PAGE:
Despite the leveling off of growth in the premium tier, products with a premium stretch fit (as well as good leak protection) remain strong sellers in the overall diaper category, Traister notes, and represent one way to help sway folks away from national brands and toward private label.

“Premium stretch side panels were once a feature found only in the branded super-premium tier,” he says. “Recently, however, Procter & Gamble has taken notice of consumer preference for this feature and extended it throughout their Pampers and Luvs product lines.”

Because many consumers are not willing or able to pay the price for this “luxury” within the national brand, store brands have an opportunity to offer the same feature at a better price/value proposition, Traister stresses.

“The wider availability of premium stretch side panels has made it more important for retailers to offer consumers a similar diaper in their store brand tier,” he says.

For example, Traister says Arquest introduced a super-premium diaper with designer stretch panels several years ago, offering moms and babies national brand features such as stretch sides, advanced leakage protection and colorful “best-in-class” design graphics at a significant savings over the national brands. Printed backsheets, stretch sides and soft materials are going to be important for store brand diapers going forward, Traister says. And in the training pants segment, wetness indicators and a focus on potty training in conjunction with absorbency will remain strong selling points.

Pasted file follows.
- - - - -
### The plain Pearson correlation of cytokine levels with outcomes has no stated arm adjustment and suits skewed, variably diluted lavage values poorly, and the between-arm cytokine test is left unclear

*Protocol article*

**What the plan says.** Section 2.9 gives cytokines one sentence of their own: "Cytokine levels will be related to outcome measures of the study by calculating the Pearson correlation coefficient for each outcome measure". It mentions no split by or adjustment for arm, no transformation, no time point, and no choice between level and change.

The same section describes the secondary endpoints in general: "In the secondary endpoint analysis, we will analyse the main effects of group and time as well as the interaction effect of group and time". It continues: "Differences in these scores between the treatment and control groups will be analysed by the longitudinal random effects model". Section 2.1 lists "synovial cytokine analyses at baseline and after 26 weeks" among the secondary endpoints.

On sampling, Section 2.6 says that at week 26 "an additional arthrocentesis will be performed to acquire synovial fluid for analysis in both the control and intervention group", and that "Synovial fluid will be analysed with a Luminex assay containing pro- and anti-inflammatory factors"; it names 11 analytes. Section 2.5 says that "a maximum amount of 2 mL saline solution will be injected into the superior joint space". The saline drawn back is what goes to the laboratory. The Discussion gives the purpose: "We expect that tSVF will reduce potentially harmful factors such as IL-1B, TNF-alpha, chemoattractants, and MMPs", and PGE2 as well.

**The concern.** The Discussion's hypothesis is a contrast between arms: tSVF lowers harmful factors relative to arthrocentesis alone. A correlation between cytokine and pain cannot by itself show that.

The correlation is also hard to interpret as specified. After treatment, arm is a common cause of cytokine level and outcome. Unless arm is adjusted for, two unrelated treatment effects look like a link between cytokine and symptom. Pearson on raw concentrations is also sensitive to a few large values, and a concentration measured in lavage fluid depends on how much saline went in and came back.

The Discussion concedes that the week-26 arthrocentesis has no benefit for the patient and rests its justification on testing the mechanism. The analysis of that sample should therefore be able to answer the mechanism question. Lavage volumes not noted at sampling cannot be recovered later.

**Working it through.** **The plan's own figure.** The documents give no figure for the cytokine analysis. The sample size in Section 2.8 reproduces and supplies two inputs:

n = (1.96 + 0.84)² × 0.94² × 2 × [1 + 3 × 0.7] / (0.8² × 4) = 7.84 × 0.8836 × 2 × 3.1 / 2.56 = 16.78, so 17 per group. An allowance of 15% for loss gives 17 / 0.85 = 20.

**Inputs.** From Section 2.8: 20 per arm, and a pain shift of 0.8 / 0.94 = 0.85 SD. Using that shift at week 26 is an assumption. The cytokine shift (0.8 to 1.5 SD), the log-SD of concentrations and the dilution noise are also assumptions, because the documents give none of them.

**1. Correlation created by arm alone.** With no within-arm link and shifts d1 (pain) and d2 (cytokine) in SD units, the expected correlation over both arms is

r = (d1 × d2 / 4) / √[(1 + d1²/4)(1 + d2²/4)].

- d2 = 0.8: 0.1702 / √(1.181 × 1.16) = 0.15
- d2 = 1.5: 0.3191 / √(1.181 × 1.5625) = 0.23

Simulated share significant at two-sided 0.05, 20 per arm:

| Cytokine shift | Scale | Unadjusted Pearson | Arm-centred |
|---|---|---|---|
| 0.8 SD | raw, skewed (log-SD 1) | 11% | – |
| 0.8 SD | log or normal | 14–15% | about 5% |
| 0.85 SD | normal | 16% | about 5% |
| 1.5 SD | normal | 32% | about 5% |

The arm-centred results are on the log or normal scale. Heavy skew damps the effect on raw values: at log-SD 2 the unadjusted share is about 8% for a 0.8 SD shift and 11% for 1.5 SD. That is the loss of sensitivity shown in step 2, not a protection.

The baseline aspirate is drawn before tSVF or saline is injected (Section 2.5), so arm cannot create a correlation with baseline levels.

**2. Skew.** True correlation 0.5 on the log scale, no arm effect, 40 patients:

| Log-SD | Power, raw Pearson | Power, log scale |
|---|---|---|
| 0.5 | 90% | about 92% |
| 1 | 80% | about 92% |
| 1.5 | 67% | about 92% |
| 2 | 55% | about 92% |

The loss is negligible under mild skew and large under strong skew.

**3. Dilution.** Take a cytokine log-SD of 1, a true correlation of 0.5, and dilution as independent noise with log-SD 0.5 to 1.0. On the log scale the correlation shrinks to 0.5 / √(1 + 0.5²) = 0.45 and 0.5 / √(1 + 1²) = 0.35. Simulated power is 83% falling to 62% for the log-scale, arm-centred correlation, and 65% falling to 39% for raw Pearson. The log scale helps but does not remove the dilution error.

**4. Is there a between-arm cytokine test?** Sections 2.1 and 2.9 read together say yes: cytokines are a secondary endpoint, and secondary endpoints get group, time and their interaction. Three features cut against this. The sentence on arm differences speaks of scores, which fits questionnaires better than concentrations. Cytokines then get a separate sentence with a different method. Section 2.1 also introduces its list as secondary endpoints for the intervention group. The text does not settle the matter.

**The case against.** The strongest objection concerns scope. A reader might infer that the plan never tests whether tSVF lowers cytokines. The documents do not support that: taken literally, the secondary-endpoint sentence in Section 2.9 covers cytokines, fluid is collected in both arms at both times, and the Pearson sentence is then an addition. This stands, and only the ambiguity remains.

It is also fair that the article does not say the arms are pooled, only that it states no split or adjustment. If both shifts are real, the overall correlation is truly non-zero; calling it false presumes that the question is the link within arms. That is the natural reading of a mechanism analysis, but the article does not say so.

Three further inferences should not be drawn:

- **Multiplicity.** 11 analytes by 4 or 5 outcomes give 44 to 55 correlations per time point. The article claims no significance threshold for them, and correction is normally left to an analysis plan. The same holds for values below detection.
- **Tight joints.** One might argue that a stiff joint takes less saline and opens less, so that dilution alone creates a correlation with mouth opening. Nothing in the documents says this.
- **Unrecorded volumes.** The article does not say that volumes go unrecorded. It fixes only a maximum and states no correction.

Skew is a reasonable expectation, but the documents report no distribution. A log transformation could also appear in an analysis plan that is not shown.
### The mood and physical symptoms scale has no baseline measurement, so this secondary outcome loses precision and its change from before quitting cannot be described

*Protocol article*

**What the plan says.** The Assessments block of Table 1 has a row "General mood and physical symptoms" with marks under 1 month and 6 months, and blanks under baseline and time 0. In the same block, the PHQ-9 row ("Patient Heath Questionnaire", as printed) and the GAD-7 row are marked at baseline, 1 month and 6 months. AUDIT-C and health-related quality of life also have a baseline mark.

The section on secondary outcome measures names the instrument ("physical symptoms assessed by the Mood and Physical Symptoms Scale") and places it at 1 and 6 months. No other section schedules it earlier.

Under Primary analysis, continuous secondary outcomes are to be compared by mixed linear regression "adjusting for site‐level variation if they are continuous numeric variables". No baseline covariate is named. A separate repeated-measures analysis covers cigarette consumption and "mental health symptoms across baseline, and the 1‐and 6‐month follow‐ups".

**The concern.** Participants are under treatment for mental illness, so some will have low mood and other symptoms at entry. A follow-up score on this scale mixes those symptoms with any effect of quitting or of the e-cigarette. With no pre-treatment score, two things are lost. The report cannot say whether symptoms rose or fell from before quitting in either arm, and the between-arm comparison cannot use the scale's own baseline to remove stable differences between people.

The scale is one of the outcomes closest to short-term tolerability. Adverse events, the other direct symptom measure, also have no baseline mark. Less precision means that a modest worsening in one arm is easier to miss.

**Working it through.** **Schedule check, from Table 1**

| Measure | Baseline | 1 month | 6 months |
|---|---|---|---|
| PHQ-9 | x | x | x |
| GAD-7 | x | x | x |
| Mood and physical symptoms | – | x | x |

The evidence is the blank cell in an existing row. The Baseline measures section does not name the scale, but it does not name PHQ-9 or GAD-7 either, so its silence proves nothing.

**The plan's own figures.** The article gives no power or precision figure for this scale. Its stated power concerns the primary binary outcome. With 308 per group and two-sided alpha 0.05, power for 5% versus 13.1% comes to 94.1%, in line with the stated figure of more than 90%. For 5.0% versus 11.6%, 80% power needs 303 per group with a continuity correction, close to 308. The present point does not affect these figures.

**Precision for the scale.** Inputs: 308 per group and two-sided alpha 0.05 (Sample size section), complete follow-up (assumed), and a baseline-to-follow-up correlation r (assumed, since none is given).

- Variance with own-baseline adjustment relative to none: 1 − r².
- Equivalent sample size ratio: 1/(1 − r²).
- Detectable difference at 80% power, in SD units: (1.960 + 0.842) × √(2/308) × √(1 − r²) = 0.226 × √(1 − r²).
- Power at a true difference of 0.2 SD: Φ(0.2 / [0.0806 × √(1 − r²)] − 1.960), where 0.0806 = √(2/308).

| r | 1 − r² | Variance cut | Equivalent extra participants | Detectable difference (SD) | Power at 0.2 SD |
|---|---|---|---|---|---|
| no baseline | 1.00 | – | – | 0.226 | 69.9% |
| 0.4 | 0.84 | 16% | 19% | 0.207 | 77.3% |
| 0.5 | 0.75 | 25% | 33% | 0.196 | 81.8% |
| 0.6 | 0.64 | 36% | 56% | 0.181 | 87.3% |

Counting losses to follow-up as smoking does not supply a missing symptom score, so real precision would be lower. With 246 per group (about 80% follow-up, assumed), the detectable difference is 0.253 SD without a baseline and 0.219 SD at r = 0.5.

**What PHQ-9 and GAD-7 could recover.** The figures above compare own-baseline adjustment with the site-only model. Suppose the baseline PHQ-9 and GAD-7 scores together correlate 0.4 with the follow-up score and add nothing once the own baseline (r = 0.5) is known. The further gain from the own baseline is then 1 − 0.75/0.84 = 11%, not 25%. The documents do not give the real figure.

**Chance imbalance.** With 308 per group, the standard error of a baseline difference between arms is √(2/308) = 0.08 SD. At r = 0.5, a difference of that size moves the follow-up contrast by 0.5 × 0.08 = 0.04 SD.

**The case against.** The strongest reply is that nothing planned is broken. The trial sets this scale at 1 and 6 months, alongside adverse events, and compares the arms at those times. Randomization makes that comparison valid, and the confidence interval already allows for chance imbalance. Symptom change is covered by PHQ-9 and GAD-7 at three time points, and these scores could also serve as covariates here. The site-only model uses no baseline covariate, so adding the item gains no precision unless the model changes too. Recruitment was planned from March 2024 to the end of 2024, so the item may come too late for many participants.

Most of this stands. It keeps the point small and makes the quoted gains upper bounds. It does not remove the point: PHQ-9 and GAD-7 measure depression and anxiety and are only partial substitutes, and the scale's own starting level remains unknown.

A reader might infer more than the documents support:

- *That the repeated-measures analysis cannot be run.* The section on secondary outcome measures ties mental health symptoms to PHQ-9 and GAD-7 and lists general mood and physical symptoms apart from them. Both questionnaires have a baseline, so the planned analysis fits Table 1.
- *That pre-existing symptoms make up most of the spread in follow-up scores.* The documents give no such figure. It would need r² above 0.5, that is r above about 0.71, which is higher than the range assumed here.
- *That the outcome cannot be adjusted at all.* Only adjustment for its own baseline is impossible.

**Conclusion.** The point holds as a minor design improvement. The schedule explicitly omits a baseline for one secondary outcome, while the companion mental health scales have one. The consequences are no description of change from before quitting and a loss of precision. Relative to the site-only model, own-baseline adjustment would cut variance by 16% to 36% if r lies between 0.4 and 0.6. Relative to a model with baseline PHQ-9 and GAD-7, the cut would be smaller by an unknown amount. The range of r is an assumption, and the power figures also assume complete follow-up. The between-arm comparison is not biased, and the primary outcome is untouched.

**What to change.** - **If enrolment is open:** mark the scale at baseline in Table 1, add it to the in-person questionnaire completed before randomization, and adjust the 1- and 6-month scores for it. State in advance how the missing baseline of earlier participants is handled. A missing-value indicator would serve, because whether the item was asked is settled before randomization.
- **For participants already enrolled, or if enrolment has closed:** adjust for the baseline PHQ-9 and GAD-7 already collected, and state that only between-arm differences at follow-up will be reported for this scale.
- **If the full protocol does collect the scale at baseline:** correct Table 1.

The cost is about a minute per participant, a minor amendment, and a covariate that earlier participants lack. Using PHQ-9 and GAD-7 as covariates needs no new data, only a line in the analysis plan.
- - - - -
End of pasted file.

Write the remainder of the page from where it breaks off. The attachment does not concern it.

“Also, you may find a resurgence in sales of more moderately priced [national] branded diapers as the features that started out in the super-premium tier make their way down to the regular ultra-thin segment of the category,” he says. “This includes growth in private label as store brand manufacturers are quickly offering products that can compete with the national brands at the upper level.”

But Ferdock adds that it is critical for retailers and manufacturers to base diaper and training pants design decisions on extensive consumer research. Such research must result in an understanding of the purchasing habits of national brand and store brand users.

“A recent study has helped us clearly define the key product feature drivers in an effort to help retailers successfully position their labels within the different product tiers,” Ferdock says. “In fact, much of our strategic positioning to the retailer is based on research and touches everything from brand positioning and techniques [to] package design and message development [to] assortment and product design features. Of course, the supplier partner also will play an important role in building a retailer’s store brand diaper and training pants sales.